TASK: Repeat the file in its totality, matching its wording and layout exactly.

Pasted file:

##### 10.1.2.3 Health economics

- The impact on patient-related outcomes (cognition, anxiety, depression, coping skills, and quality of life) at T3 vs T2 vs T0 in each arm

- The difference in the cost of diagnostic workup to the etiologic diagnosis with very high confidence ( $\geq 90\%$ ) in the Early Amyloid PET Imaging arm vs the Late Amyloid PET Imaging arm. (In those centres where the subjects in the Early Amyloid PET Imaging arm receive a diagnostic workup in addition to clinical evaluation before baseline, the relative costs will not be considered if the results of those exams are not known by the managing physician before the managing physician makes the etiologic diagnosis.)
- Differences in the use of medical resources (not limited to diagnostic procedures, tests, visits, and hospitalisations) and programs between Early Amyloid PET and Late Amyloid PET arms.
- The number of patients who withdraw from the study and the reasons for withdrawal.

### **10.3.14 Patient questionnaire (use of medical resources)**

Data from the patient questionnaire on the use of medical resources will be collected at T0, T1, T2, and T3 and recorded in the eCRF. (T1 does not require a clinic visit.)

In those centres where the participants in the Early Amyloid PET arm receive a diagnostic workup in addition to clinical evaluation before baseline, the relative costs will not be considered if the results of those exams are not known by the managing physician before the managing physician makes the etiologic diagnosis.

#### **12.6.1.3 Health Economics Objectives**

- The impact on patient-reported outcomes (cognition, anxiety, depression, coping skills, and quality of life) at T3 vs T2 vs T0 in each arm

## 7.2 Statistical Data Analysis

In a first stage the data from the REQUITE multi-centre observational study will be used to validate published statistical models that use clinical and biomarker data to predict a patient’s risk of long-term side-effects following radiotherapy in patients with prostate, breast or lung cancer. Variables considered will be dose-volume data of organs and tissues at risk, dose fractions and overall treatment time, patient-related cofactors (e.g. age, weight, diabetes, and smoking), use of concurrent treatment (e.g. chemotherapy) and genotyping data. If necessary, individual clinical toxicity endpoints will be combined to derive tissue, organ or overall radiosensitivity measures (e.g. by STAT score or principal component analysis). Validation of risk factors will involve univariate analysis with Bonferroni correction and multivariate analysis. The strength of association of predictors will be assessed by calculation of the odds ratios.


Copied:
##### 10.1.2.3 Health economics

- The impact on patient-related outcomes (cognition, anxiety, depression, coping skills, and quality of life) at T3 vs T2 vs T0 in each arm

- The difference in the cost of diagnostic workup to the etiologic diagnosis with very high confidence ( $\geq 90\%$ ) in the Early Amyloid PET Imaging arm vs the Late Amyloid PET Imaging arm. (In those centres where the subjects in the Early Amyloid PET Imaging arm receive a diagnostic workup in addition to clinical evaluation before baseline, the relative costs will not be considered if the results of those exams are not known by the managing physician before the managing physician makes the etiologic diagnosis.)
- Differences in the use of medical resources (not limited to diagnostic procedures, tests, visits, and hospitalisations) and programs between Early Amyloid PET and Late Amyloid PET arms.
- The number of patients who withdraw from the study and the reasons for withdrawal.

### **10.3.14 Patient questionnaire (use of medical resources)**

Data from the patient questionnaire on the use of medical resources will be collected at T0, T1, T2, and T3 and recorded in the eCRF. (T1 does not require a clinic visit.)

In those centres where the participants in the Early Amyloid PET arm receive a diagnostic workup in addition to clinical evaluation before baseline, the relative costs will not be considered if the results of those exams are not known by the managing physician before the managing physician makes the etiologic diagnosis.

#### **12.6.1.3 Health Economics Objectives**

- The impact on patient-reported outcomes (cognition, anxiety, depression, coping skills, and quality of life) at T3 vs T2 vs T0 in each arm

## 7.2 Statistical Data Analysis

In a first stage the data from the REQUITE multi-centre observational study will be used to validate published statistical models that use clinical and biomarker data to predict a patient’s risk of long-term side-effects following radiotherapy in patients with prostate, breast or lung cancer. Variables considered will be dose-volume data of organs and tissues at risk, dose fractions and overall treatment time, patient-related cofactors (e.g. age, weight, diabetes, and smoking), use of concurrent treatment (e.g. chemotherapy) and genotyping data. If necessary, individual clinical toxicity endpoints will be combined to derive tissue, organ or overall radiosensitivity measures (e.g. by STAT score or principal component analysis). Validation of risk factors will involve univariate analysis with Bonferroni correction and multivariate analysis. The strength of association of predictors will be assessed by calculation of the odds ratios.